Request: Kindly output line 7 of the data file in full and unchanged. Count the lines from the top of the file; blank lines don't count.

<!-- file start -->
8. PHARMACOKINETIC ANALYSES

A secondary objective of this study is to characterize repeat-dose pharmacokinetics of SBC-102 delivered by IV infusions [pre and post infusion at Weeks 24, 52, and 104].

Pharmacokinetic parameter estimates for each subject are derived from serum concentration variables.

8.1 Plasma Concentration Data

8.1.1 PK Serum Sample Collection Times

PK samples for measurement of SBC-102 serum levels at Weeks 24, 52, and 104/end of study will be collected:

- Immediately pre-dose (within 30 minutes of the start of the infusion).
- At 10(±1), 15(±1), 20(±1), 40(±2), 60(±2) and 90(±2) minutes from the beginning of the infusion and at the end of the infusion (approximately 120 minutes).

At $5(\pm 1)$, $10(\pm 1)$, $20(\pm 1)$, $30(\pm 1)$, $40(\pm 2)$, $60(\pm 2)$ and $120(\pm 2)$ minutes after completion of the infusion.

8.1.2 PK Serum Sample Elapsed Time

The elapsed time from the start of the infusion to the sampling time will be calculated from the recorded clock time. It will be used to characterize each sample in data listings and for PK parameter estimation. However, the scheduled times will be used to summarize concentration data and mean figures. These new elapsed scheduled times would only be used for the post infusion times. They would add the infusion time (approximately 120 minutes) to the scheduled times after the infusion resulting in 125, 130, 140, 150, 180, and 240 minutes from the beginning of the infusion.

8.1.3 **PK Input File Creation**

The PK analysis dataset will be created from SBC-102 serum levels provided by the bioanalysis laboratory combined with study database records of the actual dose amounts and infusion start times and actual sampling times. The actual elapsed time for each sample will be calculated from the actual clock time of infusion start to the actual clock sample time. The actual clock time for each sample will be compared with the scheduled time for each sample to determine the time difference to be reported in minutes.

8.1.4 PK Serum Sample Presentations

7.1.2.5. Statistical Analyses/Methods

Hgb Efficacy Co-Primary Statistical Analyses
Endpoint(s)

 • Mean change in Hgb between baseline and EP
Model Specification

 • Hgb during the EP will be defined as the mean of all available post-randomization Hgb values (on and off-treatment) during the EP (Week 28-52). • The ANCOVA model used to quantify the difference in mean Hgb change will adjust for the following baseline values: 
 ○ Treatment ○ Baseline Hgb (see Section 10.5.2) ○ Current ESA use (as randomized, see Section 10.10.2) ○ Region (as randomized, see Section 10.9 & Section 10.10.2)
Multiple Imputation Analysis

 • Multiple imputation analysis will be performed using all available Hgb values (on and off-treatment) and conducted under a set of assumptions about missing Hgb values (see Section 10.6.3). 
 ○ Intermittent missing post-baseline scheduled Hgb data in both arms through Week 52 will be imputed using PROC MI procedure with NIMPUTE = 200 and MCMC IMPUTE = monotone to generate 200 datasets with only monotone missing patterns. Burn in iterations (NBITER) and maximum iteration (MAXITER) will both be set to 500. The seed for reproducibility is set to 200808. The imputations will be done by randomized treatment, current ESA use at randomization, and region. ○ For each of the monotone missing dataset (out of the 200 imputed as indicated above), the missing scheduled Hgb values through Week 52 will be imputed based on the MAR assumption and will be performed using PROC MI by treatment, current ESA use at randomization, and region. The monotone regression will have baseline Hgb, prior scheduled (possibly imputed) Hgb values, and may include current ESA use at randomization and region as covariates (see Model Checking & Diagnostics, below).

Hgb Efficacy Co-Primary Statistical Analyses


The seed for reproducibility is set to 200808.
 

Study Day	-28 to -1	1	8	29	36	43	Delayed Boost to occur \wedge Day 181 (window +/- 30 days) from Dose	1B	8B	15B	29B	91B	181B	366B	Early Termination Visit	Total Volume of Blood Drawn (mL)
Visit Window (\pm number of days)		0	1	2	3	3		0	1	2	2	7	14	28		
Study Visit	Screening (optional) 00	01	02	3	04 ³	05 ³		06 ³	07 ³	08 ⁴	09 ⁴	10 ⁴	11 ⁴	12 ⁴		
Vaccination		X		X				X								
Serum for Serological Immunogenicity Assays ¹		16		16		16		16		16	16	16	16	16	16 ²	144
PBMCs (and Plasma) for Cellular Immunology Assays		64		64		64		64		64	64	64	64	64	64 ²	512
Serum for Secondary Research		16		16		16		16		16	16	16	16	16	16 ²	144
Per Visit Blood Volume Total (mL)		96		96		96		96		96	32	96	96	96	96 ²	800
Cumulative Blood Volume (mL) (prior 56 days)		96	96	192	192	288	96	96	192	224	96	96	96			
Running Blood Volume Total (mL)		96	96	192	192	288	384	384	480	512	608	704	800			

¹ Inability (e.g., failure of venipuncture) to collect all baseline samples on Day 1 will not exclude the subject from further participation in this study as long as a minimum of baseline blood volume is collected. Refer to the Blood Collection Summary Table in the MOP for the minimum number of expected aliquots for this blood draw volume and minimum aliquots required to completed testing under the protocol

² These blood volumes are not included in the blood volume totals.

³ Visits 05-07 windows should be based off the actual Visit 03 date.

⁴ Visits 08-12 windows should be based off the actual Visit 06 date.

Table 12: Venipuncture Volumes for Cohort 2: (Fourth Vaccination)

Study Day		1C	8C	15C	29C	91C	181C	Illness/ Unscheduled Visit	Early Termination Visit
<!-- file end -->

- Immediately pre-dose (within 30 minutes of the start of the infusion).